You know what they say: out of sight, out of mind. The same applies to certain barky dogs. You can curb territorial or alarm barking by 86-ing anything your dog might see as threatening. Close the blinds, turn up the TV or radio to drown out outdoor sounds, and move furniture that gives easy access to windows. 

A dog who can’t see outside “threats” won’t bark at them.

3.Exercise your dog

Since exercise tends to relax our canine counterparts, it’s a great way to reduce barking. A dog who’s pleasantly tuckered out will be less likely to bark out of boredom or frustration. 

4.Bust boredom with toys or puzzle feeders

Boredom and barking often go hand-in-hand. Combat your dog’s urge to bark all day by providing him with a variety of interactive and mentally stimulating toys. Treat-dispensing toys are a great way to keep your dog entertained while you’re away at work.

5.Plug in a calming pheromone diffuser

If separation anxiety or stress is triggering your dog’s barking, dog-calming pheromone diffusers might be the answer. Studies have shown that the use of synthetic dog-appeasing pheromones (DAP) is effective at eliminating undesirable behaviors, including barking. 

You can purchase a plug-in pheromone diffuser, or pick up a pheromone spray or collar. 

6.Work on your dog’s social skills

If your dog’s social skills are rusty, he might develop the tiresome habit of barking at unfamiliar people and pets. To discourage this behavior, the American Kennel Club recommends making it a priority to socialize your dog. Introduce him to the neighbors, the mailman, the friendly Boxer across the street. Don’t forget to reward your dog’s positive interactions to reinforce this behavior.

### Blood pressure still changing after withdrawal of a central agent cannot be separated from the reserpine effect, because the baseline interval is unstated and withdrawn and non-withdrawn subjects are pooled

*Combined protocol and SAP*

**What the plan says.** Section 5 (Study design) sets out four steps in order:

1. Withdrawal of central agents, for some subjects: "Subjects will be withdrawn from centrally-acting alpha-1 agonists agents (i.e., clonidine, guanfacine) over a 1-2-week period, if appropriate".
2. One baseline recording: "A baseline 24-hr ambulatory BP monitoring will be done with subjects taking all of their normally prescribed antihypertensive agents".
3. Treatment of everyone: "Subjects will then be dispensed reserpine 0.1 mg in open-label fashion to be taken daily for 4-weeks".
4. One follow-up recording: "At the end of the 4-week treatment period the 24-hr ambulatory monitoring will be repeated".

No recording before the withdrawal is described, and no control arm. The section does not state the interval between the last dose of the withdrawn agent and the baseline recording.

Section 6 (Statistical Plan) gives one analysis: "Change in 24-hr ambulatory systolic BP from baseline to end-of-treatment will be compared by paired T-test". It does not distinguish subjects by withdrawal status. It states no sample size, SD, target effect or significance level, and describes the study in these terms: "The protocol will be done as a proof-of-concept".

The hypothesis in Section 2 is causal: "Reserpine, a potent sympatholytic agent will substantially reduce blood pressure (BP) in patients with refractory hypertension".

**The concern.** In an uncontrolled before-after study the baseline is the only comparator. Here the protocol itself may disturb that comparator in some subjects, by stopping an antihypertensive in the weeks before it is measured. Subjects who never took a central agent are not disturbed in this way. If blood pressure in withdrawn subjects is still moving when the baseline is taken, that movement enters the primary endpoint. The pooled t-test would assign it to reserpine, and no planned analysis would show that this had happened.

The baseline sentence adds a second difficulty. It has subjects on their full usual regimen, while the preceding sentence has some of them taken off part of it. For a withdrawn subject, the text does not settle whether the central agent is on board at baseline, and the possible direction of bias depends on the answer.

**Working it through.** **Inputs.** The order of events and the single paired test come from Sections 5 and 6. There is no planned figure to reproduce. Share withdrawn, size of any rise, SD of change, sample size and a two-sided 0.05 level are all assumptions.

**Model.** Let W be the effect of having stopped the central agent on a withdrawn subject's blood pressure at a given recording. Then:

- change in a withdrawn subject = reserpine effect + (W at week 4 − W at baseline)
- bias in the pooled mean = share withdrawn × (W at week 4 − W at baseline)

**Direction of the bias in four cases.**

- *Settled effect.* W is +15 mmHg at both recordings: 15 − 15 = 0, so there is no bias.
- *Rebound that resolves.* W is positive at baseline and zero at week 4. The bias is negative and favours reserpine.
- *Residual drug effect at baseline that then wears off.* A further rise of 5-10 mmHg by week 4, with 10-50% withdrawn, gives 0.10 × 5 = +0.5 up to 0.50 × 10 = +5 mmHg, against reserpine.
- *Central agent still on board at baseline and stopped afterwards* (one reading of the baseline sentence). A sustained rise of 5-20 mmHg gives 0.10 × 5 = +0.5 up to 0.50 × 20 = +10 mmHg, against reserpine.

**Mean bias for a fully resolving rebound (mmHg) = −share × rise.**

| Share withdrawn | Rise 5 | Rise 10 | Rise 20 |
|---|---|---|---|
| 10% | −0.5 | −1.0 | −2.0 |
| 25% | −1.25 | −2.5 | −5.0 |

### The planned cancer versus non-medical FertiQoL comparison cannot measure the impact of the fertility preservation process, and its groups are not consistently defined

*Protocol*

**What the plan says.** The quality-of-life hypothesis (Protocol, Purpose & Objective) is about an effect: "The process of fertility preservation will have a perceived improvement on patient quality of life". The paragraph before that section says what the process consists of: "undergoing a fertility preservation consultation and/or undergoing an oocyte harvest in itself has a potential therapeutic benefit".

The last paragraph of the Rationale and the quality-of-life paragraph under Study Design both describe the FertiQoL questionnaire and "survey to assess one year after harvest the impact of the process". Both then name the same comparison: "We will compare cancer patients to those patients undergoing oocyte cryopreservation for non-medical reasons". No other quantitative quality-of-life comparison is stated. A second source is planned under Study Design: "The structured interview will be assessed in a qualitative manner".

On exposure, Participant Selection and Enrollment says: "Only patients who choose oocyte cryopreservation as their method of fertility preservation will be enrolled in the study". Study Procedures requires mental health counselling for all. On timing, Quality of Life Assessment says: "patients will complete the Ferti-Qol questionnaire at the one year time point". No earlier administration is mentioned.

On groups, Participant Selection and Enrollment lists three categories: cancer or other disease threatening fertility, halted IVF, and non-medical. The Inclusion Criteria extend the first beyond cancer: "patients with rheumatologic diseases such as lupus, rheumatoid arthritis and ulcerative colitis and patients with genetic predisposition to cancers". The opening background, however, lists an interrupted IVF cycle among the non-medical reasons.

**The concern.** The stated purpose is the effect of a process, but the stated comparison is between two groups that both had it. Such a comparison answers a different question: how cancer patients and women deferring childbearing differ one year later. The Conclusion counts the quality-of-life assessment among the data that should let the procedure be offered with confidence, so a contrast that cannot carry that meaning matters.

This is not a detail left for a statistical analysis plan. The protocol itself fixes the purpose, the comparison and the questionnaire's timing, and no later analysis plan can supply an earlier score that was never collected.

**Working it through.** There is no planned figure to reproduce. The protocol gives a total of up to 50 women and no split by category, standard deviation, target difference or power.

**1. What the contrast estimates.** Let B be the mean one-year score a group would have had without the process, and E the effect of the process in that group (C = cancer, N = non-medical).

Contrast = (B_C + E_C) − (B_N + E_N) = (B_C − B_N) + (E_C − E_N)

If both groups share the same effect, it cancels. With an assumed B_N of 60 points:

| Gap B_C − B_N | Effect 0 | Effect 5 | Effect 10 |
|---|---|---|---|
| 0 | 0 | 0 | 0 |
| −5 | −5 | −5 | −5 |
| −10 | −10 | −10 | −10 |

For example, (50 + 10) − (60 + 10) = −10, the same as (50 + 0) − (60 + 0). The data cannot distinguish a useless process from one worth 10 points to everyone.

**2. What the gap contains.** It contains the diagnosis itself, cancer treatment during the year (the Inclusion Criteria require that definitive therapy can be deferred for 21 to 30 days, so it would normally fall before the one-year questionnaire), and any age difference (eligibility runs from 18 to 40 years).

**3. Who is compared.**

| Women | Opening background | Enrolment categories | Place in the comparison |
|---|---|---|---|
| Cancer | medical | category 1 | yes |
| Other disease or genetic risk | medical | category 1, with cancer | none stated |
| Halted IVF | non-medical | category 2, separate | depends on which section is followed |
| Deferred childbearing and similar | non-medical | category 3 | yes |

7.Teach your dog a “Quiet” command 

If your dog’s penchant for barking is spiraling out of control, it’s essential to teach him to be quiet on command. 

How, exactly, do you accomplish this? The experts at DogHealth.com offer these guidelines for keeping the peace:

  • Teach your dog the command for “speak”—No, that’s not a typo. Believe it or not, your dog will need to master speaking on command before he can learn the command for “quiet.” (Here’s a handy guide on training your dog to “speak,” in case he hasn’t mastered that one yet.)

    When you’re ready to start training, give your command for “speak,” and let your dog bark for a moment. 
  • Give your “quiet” command—While your dog is barking, use your command for “quiet” (“hush” or “enough” are also acceptable). Use a kind but firm tone. 
  • Utilize treats—Place a tempting morsel near your dog’s sniffer. When he stops barking to smell the treat, reward him with a tasty bite.  
  • Be consistent—Practice makes perfect, so continue with these lessons until they sink in. Eventually, your dog will learn to button up when you say so.

Barking is one of those canine habits we’re not particularly keen on. But with patience, persistence, and (in some cases) professional help, it’s something you and your dog can work on together.

When you’ve reached your barking limit and you’re ready to hire a local trainer to help with training, Grumble Dog has your back. With thousands of local pup professionals, you’ll have no trouble finding the perfect fit.